Re: NIntegrate[UnitStep[...]PDF[...],{x,...}] hard to integrate

*To*: mathgroup at smc.vnet.net*Subject*: [mg93464] Re: NIntegrate[UnitStep[...]PDF[...],{x,...}] hard to integrate*From*: er <erwann.rogard at gmail.com>*Date*: Sun, 9 Nov 2008 05:26:34 -0500 (EST)*References*: <gf3mj0$en2$1@smc.vnet.net>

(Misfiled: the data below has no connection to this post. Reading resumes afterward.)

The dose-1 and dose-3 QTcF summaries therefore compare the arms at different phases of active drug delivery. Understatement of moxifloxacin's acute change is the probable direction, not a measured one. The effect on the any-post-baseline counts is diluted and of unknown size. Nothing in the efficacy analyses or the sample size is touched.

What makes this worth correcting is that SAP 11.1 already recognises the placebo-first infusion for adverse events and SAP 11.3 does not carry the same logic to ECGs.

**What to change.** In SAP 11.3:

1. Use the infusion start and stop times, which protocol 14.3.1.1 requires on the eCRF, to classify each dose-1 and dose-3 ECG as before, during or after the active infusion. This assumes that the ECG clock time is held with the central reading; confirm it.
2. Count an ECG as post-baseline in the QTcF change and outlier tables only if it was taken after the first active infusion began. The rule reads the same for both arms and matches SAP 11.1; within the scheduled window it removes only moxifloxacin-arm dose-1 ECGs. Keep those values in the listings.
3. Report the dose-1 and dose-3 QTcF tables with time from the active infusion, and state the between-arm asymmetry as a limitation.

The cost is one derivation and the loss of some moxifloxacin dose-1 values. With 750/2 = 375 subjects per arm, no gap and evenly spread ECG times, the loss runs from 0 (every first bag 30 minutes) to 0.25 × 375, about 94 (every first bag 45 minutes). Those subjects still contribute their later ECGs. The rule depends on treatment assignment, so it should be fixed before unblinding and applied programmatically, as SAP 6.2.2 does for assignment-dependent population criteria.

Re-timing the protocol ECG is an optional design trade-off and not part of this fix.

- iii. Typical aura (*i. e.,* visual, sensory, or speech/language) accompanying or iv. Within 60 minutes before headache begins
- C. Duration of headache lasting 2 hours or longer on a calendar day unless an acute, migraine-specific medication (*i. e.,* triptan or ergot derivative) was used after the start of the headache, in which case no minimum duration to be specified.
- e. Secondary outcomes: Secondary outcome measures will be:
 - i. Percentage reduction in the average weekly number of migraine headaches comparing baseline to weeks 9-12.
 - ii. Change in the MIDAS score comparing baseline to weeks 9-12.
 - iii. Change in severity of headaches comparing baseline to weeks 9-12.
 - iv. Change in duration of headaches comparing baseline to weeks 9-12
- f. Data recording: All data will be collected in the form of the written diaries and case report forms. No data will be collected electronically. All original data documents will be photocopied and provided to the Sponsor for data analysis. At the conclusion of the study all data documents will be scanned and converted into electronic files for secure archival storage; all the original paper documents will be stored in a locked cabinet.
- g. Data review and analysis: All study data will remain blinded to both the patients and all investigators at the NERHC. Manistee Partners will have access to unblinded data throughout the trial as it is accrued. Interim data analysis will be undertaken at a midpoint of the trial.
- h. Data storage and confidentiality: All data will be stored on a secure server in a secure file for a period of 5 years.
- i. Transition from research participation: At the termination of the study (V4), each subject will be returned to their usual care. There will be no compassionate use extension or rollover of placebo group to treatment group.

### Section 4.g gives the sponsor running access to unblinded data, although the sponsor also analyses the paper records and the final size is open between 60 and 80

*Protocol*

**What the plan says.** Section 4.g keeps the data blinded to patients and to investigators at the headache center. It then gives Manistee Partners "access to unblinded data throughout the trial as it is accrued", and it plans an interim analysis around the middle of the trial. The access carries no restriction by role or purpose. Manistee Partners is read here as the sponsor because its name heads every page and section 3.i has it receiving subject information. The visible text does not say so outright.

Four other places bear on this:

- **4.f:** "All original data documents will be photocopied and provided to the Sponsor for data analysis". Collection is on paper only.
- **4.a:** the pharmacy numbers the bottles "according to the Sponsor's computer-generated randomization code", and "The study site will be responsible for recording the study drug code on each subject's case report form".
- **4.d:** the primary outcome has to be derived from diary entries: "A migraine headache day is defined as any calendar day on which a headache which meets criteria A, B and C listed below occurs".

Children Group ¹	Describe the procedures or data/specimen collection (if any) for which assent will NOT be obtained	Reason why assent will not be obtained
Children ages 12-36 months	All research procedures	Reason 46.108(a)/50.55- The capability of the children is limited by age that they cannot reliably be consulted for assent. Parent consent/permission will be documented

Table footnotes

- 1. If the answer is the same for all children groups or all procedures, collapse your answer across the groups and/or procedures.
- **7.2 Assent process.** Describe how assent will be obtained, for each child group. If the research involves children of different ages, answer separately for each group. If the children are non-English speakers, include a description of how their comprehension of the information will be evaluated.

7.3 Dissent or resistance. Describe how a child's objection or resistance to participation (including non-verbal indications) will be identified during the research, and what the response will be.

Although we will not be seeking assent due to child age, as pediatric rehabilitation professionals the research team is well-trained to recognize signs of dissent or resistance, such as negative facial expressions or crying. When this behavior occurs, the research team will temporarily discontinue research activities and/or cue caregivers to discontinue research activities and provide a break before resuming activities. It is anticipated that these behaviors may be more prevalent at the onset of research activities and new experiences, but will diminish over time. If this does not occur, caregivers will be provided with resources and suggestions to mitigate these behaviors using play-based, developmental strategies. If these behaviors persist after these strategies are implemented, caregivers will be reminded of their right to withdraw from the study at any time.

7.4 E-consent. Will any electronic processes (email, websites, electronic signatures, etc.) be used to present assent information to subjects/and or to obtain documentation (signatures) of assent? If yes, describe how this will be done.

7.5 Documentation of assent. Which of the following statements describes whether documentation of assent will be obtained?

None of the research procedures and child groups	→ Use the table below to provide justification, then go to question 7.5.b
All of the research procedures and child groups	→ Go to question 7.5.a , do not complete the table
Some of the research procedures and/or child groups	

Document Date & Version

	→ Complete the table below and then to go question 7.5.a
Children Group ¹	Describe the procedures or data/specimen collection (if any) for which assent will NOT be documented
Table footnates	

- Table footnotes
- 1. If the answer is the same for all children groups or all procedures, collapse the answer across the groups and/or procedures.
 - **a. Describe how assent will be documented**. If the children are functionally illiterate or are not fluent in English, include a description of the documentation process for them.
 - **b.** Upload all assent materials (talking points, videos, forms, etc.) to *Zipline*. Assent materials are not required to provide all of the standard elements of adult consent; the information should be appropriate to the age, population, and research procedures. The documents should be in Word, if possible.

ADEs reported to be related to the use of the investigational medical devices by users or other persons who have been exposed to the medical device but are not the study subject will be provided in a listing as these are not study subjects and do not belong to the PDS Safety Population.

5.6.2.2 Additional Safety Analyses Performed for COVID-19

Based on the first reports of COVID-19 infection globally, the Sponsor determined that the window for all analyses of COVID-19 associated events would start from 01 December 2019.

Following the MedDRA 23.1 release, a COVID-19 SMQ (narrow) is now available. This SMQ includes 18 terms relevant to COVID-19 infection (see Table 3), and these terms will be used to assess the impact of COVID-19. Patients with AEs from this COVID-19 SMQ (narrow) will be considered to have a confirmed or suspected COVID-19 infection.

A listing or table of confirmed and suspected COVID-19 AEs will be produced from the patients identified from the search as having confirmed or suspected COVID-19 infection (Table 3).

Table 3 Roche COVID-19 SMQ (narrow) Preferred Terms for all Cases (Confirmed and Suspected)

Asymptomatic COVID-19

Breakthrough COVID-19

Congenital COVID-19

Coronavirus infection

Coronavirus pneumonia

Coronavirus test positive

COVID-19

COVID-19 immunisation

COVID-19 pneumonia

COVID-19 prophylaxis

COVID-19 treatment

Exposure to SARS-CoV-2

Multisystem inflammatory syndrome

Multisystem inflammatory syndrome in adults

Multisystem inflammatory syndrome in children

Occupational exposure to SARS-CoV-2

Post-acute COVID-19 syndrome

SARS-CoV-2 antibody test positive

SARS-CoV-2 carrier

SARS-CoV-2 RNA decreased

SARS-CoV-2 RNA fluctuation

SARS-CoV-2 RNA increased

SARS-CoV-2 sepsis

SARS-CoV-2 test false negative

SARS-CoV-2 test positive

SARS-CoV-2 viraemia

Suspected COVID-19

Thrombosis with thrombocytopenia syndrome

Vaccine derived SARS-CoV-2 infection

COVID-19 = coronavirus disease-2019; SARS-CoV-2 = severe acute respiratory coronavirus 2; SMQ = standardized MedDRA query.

On Nov 8, 4:36 am, Bill Rowe <readn... at sbcglobal.net> wrote: > On 11/7/08 at 6:02 AM, plind... at mcs.st-and.ac.uk (peter lindsay) > wrote: > > > > >2008/11/6 Bill Rowe <readn... at sbcglobal.net> > >>On 11/5/08 at 4:57 AM, erwann.rog... at gmail.com (er) wrote: > >>>f[x_]=(0.014999775454701741*E^(5.264*x) + > >>>E^(2.632*x)*(-0.012692488700608462 - 0.14964297032258167*x))/ > >>>(12.579644604014753 + 7.102251209677398*E^(2.632*x) + E^(5.264*x)) > >>>g[t_]:=NIntegrate[ UnitStep[t-f[x]] PDF[ > >>>NormalDistribution[0,1/2],x], {x,-Infinity,Infinity} ] > >>>g[0] runs for a very long time before forcing the kernel to quit, > >>>let alone FindRoot[g[t]==0.25,{t,-1,1}] > >>A plot of f[x] shows it everywhere positive except the interval > >>from 0 to ~.8. This can be refined by doing > >>In[8]:= FindRoot[f[x], {x, .8}] > >>Out[8]= {x->0.84719} > >>So, UnitStep[t-f[x]] will be 0 outside this interval when t = 0. > >>This means g[0] amounts to integrating the PDF of a normal > >>distribution from 0 to .84719. For any distribution the integral of > >>the PDF is the CDF. The median of NormalDistribution[0,a] is 0. So, > >>g[0] must be > >>In[10]:= CDF[NormalDistribution[0, 1/2], .84719] - .5 > >>Out[10]= 0.454903 > >Mathematica 6 gives > >g[0] = 0.438019 for the first problem > > I used Mathematica 6 to get the result above. But, I did not > actually solve for the root of the function near 0. Instead, I > took f[0] to be 0 based on the plot. Had I actually used > =46indRoot to get the root near zero then I get > > In[20]:= low = FindRoot[f[x], {x, 0}] > > Out[20]= {x->0.0211593} > > So, using the approach I outlined above the answer to the first > problem would be > > In[21]:= high = FindRoot[f[x], {x, 1}] > > Out[21]= {x->0.84719} > > In[19]:= CDF[NormalDistribution[0, 1/2], x /. high] - > CDF[NormalDistribution[0, 1/2], x /. low] > > Out[19]= 0.438026 > > which is reasonably close to the result you got. > > The point is integrating the product of UnitStep[t-f[x]] and any > probability distribution function must be exactly equivalent to > the difference between the cumulative distribution function at > two points. These two points have to be the roots of t-f[x]. It > should be faster to find the roots then compute the difference > in the cumulative distribution function at the two roots than to > do the integration the original poster set up since the > cumulative distribution function does not need to solve a > general numerical integration problem. > > I can make use of this to re-define g as > > g[t_?NumericQ] := > Block[{x}, > CDF[NormalDistribution[0, 1/2], x /. FindRoot[f[x] - t, {x, > 1}]] - > CDF[NormalDistribution[0, 1/2], x /. FindRoot[f[x] - t, {x, 0}]]] > > Once done I can now solve the second problem as > > In[3]:= FindRoot[g[t] - .25, {t, 0}] // Timing > > Out[3]= {0.094948,{t->-0.00124488}} > > which is essentially the same answer as you obtained but clearly > much faster. > > >and t -> -0.00124255 for the second. Takes several minutes though. Much helpful, thanks! OK, but you have to assume that there are exactly 2 roots to f[x]- t,right? That may be the case for particular values of t, but for others I may have, for example, a left interval (only 1 root) etc. So, what if I need say g[t]==0.95, instead of 0.25? and what if I need to carry out these computations for various definitions of f?

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